Login or register
Login or register
Stay logged in
Log in/Sign up using Facebook.
Log in/Sign up using Gmail/Google+.
CREATE A NEW ACCOUNT
Email is optional and is used for password recovery purposes.
Have the FunnyJunk newsletter e-mailed to you
Rank #26618 on Subscribers
Level 238 Comments: Ambassador Of Lulz
Send mail to AnAnonForLife
Invite AnAnonForLife to be your friend
Last status update:
Date Signed Up:
Content Level Progress:
Level 180 Content: Anon Annihilator → Level 181 Content: Anon Annihilator
Comment Level Progress:
Level 238 Comments: Ambassador Of Lulz → Level 239 Comments: Ambassador Of Lulz
Times Content Favorited:
Total Comments Made:
What people say about AnAnonForLife
latest user's comments
- Don't give a ****, jump on the cups, toss and turn, say how co…
How does one tank
Can someone explain why he has meat hands...
- This is a example of demonstrating Eddy Currents. The interrup…
If this is the case, theoretically, can you put a super magnet in the bottom of a copper tube in the right way and the magnet move up the tube?
no, the movement of the magnet induces a current inside the tube, which in return slows down the magnet due to energy conservation. the force is determined by the speed of the magnet, the strength of the magnetic field and the conductivity of the tube. the force is always pointed against the movement, therefore you can neither accelerate the magnet in the direction of travel nor levitate it.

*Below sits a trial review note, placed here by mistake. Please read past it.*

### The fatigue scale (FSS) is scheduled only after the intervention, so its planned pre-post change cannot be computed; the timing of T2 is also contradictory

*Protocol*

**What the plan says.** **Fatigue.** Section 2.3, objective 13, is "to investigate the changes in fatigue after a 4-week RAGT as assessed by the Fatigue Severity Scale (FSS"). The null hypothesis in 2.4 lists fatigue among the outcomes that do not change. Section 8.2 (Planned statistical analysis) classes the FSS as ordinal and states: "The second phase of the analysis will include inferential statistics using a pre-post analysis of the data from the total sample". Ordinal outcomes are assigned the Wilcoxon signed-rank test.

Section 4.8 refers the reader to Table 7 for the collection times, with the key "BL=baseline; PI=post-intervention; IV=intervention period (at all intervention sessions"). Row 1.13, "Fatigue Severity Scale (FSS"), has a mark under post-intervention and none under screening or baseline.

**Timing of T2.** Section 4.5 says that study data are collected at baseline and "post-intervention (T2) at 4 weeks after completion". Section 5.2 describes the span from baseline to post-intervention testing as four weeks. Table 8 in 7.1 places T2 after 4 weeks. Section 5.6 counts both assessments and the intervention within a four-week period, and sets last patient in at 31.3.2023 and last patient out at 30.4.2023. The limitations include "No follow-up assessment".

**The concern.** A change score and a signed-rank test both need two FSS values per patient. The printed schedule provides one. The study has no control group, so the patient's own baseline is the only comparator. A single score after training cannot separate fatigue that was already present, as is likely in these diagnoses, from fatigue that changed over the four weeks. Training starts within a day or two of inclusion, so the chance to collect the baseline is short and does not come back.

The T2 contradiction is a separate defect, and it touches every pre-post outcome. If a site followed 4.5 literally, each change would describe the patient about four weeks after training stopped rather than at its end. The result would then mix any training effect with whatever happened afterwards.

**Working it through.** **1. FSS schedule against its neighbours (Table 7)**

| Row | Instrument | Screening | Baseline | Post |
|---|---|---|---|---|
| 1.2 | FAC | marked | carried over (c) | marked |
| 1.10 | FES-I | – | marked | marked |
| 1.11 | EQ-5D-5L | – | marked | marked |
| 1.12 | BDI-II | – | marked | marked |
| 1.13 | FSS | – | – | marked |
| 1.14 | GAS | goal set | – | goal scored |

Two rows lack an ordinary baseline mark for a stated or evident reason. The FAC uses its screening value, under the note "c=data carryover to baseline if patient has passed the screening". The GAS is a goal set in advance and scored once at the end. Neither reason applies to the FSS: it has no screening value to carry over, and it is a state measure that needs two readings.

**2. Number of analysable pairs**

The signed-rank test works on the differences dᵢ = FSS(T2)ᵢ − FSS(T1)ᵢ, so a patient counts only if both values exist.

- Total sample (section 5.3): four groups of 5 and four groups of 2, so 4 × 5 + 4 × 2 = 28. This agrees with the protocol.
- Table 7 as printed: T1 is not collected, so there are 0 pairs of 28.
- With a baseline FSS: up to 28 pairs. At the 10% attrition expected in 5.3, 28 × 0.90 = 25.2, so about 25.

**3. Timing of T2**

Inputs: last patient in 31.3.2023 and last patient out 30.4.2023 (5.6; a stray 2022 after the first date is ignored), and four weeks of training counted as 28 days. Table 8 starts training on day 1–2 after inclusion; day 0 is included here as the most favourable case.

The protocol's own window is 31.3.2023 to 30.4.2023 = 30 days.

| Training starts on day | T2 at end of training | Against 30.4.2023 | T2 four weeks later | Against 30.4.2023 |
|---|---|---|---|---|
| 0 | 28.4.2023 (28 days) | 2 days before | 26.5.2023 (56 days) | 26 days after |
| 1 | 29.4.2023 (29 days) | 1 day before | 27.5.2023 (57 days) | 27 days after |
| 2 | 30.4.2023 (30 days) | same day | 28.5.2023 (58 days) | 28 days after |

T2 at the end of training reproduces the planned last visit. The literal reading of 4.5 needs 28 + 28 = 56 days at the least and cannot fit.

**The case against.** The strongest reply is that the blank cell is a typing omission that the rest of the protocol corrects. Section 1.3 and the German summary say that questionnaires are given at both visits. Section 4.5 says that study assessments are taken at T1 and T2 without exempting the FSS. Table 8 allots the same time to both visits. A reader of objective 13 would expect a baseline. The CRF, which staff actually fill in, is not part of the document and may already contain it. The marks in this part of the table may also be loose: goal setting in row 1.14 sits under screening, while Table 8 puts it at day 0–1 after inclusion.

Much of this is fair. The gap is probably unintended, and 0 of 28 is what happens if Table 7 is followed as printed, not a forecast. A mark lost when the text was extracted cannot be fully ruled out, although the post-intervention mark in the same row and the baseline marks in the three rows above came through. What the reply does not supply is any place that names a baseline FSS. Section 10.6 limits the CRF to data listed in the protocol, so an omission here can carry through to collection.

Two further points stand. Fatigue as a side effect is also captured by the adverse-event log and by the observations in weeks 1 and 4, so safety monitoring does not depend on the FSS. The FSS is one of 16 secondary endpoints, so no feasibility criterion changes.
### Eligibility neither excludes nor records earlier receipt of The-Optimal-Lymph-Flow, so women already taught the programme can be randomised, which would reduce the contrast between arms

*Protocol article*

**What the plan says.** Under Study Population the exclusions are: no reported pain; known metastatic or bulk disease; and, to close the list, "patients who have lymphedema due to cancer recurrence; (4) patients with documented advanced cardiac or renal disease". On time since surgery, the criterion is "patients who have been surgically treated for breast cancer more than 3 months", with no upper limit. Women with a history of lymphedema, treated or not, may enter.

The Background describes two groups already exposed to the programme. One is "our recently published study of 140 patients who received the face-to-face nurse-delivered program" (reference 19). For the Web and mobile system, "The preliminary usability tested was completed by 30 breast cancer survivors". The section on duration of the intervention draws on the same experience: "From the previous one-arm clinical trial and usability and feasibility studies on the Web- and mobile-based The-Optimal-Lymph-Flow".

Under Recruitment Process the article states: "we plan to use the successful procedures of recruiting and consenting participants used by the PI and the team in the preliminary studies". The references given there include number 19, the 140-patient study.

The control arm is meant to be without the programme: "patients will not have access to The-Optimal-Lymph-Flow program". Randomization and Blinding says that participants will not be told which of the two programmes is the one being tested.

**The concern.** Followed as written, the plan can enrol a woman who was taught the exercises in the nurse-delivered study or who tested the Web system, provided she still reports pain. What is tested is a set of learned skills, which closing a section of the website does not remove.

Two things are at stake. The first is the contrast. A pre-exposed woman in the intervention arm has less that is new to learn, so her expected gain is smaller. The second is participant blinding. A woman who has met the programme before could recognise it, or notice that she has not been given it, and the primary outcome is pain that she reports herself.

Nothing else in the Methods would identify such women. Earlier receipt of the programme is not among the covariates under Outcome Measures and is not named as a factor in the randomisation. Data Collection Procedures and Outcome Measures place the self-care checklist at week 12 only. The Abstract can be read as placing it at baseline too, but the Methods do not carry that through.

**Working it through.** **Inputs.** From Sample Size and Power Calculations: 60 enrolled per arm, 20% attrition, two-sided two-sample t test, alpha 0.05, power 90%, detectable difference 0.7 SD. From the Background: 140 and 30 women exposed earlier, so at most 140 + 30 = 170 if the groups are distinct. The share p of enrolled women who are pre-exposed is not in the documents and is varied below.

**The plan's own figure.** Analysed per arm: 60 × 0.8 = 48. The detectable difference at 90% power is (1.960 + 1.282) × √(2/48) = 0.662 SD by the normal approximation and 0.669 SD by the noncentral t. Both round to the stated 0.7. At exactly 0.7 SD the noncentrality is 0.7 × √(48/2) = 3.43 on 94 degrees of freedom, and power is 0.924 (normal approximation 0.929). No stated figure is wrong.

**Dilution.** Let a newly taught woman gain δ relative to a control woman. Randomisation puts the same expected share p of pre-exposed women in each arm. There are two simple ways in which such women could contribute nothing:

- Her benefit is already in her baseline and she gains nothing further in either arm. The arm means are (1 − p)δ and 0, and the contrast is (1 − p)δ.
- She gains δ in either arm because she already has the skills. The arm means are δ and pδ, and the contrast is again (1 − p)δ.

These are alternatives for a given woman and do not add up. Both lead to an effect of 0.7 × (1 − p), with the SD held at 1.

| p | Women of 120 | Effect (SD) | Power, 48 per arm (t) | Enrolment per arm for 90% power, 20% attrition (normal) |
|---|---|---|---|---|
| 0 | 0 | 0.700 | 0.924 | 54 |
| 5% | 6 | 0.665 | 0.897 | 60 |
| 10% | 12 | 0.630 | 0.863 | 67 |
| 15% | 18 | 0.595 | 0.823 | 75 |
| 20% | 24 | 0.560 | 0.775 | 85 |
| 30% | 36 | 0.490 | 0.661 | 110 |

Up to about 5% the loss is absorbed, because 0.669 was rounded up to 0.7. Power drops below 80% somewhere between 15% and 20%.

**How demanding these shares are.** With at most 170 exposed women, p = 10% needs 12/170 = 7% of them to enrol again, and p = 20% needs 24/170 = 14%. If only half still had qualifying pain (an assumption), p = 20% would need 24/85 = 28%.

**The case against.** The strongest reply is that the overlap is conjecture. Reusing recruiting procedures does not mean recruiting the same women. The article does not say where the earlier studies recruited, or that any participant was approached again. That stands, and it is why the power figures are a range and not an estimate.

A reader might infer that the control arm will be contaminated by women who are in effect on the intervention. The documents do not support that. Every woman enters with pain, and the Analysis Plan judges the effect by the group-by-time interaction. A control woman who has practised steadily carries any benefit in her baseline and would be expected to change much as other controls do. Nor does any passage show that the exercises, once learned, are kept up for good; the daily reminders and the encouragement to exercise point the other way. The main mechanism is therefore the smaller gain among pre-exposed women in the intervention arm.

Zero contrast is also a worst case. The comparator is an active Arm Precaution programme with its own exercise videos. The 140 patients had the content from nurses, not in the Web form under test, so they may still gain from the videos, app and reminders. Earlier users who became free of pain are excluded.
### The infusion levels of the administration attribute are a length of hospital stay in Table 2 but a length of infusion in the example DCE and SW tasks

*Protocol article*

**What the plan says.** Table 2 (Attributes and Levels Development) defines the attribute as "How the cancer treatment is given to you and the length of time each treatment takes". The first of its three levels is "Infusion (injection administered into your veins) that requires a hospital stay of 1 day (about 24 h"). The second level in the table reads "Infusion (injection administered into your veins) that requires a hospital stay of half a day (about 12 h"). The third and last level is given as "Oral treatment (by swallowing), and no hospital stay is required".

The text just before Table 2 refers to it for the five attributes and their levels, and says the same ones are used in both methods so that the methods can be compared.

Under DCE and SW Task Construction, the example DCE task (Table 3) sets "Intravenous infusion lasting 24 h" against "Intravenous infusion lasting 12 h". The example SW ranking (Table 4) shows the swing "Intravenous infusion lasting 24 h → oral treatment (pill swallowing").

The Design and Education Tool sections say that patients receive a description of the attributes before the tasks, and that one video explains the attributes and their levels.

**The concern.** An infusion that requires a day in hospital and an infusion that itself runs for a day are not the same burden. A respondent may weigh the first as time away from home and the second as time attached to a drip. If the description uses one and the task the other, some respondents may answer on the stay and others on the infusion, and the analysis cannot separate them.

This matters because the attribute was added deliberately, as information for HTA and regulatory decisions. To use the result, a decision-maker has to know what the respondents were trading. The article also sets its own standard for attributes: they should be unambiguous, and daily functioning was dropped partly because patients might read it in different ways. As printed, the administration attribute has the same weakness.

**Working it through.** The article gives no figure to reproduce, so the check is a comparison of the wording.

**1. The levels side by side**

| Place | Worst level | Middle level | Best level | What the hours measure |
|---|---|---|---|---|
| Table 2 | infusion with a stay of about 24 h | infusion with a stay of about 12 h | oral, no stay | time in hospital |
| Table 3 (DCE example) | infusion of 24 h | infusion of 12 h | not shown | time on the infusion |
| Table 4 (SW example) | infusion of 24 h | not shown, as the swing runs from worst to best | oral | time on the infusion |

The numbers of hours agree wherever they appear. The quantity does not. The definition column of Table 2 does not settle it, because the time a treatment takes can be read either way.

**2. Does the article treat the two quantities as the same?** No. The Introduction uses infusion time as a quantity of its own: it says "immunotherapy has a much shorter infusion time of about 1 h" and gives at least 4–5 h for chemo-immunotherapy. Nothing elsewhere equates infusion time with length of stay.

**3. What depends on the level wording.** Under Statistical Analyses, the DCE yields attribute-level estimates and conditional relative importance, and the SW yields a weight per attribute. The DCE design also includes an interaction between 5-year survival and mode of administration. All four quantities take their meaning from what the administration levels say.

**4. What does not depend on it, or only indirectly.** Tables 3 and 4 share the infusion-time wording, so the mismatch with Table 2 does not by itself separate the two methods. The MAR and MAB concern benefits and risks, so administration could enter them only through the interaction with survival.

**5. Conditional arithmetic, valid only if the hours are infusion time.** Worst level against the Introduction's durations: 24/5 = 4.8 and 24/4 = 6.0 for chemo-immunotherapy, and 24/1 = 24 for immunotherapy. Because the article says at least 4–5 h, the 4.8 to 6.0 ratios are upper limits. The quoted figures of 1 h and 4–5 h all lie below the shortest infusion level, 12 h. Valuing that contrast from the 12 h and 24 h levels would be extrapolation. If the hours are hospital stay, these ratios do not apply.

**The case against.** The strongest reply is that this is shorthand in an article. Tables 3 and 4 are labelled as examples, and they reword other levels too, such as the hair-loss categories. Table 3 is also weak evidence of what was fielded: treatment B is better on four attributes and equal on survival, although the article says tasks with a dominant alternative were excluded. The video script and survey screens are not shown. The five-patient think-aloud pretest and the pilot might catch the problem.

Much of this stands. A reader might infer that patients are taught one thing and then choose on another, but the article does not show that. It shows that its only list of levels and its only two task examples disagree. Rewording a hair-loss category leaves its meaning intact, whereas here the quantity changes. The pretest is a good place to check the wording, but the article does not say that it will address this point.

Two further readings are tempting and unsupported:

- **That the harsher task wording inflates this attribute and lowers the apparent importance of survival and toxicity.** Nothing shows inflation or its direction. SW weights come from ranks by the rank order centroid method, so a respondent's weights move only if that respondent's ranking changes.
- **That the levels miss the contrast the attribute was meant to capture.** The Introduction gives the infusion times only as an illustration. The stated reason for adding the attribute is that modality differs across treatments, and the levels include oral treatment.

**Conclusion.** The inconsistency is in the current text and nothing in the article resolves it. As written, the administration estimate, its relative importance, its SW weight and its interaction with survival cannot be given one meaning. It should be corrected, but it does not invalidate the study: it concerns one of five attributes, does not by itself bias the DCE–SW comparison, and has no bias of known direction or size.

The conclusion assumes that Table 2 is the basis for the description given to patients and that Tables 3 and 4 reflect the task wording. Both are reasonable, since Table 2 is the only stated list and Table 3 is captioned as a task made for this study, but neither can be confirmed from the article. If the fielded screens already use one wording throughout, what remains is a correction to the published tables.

what you can do is drop a superconductor into a inhomogenic magnetic field and it would actually float.
there is another possibilty: it involves a counductive ring and an electromagnet which is powered by an AC-source. if you set it up in the right way, you can actually shoot the ring upwards, but that still involves energy from an external powersource.
look up electromagnetic induction if you're interested
So if the tube was made out of gold or graphene instead of copper, would the magnet fall faster or slower since both of those are better conductors of electricity than copper
the better the conductivity, the smaller the velocity.
the induced Voltage is proportional the the speed of the magnet.
with the following formula:
U = R*I => I = U/R and since B is proportionate to I, you can see that the lower the ressistance, the stronger the induced magnetic field for a fixed velocity and therefore a stronger force that is slowing down the movement. that means for a higher conductivity of the tube, the magnet falls slower.
about graphene: I'm not entirely sure if it is possible to reproduce this effect with graphene, since graphene is a material with the thickness of an atom(which might interfere with inductive events) and its conductive properties are not comparable to metallic conductivity. maybe it's possible, maybe it's not.
This is fun as fuck to read, I enjoy how you explain things
it can actually be done with an empty toilet roll packed in with foil
- Chinfinite beauty.
I went to public school...
- Saved him the pain.
Welcome to Russia!
- I have one of these models also. The top of the mask has 2 goo…
Shit my pants
Bad Luck Edward Snowden
Opening door in convenience...
Show Comments (9)